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One attack was enough

Matt Zalaznick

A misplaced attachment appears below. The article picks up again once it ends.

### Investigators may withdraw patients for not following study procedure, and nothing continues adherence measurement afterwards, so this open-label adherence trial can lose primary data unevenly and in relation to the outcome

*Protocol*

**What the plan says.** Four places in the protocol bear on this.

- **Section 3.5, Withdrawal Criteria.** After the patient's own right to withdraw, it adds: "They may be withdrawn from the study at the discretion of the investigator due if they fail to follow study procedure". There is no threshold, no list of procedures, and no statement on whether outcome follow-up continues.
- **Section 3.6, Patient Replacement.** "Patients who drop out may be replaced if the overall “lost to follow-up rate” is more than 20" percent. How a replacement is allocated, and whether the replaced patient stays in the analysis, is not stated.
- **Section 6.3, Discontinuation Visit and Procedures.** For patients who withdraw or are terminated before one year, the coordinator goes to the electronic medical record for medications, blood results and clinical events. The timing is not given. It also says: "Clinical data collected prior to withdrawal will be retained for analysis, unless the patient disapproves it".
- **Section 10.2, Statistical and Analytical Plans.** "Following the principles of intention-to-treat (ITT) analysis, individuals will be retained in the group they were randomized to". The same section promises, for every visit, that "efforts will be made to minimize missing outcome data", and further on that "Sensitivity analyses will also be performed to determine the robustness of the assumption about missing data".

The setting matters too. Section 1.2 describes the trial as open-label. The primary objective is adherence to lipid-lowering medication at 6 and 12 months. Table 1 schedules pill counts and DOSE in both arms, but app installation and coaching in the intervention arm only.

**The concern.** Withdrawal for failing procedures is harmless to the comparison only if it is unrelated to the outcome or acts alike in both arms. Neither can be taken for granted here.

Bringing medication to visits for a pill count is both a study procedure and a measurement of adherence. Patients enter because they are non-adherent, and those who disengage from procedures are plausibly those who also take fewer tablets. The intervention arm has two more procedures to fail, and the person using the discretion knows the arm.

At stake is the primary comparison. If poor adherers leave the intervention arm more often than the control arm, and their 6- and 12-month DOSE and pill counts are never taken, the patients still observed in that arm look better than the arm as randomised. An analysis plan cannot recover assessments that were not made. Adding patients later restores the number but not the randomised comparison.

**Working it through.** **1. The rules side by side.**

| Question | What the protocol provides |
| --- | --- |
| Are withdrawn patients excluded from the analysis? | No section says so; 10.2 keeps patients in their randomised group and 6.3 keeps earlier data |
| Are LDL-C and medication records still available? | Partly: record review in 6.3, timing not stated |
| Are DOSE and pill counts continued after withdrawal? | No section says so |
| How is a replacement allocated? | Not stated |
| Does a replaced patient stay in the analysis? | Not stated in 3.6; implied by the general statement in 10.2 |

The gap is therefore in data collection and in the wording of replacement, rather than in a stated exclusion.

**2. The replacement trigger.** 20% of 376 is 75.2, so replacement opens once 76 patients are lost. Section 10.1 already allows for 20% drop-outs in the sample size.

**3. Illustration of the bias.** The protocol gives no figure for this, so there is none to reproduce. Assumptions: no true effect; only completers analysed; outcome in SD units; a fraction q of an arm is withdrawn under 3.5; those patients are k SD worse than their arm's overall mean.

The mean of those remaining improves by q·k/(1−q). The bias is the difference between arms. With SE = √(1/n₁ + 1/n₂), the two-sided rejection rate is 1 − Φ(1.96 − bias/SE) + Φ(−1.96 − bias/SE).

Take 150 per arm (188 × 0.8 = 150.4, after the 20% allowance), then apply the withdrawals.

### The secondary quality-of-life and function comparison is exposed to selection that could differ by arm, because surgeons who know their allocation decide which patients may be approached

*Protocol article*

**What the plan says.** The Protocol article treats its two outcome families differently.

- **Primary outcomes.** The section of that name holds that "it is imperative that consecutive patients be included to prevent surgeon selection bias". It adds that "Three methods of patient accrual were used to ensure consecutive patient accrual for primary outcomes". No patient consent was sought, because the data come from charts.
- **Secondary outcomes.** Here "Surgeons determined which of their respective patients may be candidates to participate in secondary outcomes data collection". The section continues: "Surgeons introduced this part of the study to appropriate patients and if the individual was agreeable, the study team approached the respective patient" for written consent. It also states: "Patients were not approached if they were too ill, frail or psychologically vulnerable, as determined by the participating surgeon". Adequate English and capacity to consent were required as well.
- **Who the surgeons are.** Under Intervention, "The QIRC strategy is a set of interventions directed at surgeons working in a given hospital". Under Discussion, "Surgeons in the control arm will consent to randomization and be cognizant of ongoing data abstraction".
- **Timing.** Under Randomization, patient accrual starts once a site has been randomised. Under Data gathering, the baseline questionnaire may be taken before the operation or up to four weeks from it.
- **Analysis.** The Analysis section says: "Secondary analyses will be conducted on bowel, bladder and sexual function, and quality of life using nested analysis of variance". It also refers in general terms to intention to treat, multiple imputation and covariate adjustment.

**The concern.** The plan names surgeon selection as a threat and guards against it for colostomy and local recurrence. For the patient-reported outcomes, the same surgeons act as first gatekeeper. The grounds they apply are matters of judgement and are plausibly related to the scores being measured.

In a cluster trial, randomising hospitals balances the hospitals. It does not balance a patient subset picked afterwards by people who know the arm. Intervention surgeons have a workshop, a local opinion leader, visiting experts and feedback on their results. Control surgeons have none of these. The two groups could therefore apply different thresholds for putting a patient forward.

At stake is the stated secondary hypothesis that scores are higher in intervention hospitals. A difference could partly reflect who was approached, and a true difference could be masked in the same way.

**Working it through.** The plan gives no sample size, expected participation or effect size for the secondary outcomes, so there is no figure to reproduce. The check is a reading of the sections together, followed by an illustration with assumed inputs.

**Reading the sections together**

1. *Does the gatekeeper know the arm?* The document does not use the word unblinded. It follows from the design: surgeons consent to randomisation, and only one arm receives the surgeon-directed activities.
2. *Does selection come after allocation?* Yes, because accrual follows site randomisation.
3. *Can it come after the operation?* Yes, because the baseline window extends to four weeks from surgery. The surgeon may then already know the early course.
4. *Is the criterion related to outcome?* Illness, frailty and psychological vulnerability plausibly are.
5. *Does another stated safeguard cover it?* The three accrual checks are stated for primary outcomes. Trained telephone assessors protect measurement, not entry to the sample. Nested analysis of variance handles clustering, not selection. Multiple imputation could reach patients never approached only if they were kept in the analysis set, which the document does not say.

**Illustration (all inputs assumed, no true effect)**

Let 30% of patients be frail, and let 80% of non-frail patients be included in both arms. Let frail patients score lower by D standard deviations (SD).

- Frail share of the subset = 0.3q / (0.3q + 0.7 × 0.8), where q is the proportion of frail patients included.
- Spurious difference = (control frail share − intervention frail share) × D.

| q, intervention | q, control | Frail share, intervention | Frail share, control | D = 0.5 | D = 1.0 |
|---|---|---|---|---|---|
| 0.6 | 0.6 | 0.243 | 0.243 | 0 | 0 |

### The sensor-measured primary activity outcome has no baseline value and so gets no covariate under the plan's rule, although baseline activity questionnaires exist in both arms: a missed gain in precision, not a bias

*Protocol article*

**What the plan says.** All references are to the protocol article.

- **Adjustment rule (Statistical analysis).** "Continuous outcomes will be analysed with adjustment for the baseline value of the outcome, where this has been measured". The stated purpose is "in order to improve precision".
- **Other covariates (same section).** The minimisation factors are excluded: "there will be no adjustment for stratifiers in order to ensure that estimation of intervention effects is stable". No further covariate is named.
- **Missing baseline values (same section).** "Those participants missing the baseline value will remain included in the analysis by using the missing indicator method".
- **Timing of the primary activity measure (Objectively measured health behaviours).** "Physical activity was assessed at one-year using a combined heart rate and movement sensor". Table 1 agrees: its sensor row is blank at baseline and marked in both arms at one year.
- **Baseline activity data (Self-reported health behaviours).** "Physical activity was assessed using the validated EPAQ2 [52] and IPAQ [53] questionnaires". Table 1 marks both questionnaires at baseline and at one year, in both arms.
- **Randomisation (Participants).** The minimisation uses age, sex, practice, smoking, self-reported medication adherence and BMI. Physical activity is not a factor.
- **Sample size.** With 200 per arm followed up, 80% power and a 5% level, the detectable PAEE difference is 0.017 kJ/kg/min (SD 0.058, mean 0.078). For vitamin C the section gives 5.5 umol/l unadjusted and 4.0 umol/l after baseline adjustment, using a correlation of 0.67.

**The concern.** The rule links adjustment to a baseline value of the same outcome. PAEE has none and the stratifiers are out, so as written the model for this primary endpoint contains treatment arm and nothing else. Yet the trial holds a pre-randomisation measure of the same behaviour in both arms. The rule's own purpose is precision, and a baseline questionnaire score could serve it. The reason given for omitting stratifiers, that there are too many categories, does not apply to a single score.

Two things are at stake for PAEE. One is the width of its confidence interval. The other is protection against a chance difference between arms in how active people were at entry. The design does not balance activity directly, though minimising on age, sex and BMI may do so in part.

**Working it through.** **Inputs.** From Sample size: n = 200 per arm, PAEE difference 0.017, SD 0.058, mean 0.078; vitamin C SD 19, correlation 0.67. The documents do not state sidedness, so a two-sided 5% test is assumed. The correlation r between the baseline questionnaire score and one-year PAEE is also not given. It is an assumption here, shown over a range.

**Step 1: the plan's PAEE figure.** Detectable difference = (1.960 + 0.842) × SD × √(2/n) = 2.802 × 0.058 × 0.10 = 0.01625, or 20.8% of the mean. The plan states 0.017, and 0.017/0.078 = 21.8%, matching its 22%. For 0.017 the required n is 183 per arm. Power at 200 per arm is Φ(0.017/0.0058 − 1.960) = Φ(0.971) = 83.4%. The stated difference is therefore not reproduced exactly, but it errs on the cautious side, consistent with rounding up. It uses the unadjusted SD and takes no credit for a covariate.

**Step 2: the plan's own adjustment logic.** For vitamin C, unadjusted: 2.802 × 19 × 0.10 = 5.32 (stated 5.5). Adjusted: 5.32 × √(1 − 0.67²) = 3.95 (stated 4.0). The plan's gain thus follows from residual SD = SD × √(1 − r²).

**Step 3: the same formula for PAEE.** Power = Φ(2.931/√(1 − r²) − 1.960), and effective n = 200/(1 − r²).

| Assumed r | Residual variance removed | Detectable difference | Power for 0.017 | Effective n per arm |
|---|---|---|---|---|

The political jeering Democrats have directed toward President Bush for sitting in a Florida classroom reading “My Pet Goat” for several minutes after the attack on the World Trade Center smothers any true debate about what America should have learned from Sept. 11. In the same way, the president’s relentless invocations of that terrible day and his subsequent visit to Ground Zero do nothing to support the critical work that has to be done to prevent a second major attack. Because the blame goes beyond the Bush administration, which did not have a lot of time to do anything about a plot that was well on its way to execution on Inauguration Day 2001. The blame goes beyond the Clinton administration, which, though it had eight years and launched a handful of cruise missiles at Osama bin Laden, probably lost the political flexibility to send U.S. troops into harm’s way in Afghanistan to Monica Lewinsky and Kenneth Starr. Perhaps neither administration, without a Sept. 11, could have mobilized the support of the world to smoke the Taliban and al-Qaida out of their holes. But then neither administration retaliated for the murder of American sailors on the U.S.S. Cole, an act of war by any standard. The blame goes beyond Bush’s father and beyond Reagan, who didn’t launch a sustained military response to the deaths of more than 200 U.S. Marines’ in their barracks in Beirut. Perhaps that was the time to invade Iran, Libya or Syria. The blame could go all the way back to the allies who, after World War I, haphazardly redrew the map of the Middle East with the geopolitical precision of an Etch-A-Sketch. The 9/11 Commission’s final report found vast failures across a government bureaucracy that seemed better organized not to uncover the vicious suicide-hijacking plot hatched by Khalid Sheik Muhammad. There were failures of policy that dissuaded various law enforcement and intelligence agencies from sharing information that may have put authorities on the flight-training trail of at least a few of the Sept. 11 hijackers and their backers. There were failures of management that didn’t encourage the exchange of information that could and should have been shared. There were failures of imagination that, although a few in government had envisioned planes being flown into Americans buildings, continued to try to defeat attacks that already had happened, such as the planting of a bomb on Pan Am 103 over Lockerbie, Scotland. Many of those whose responsibility it was to protect the homeland also assumed terrorists would hijacked a plane to negotiate the released of imprisoned comrades. Allowing the focus on stopping another 19 fanatics with box cutters to obscure the ability to envision and thus defeat the next nefarious plot would be the true failure of the American people and succeeding administrations after Sept. 11.Allowing outdated, government regulations and institutional turf wars to stifle the exchange of intelligence and tactics would be a true failure. Allowing any allies to prevent the U.S. military from taking necessary action to eliminate terrorist regimes would be a true failure. And allowing repression and poverty in vast swathes of the Middle East to breed more young men willing to die to terrify, intimate and annihilate thousands of Americans would be a true failure. Thousands have died in terrorist attacks since 2001. The United States has not been attacked for three years now, but three years in a jihad bent on wiping out the progress of Western civilization isn’t very long. Undoubtably there are plots afoot now. Whether Bush is re-elected or Kerry replaces him, neither would be forgiven for a second major attack on American soil. Vail, Colorado


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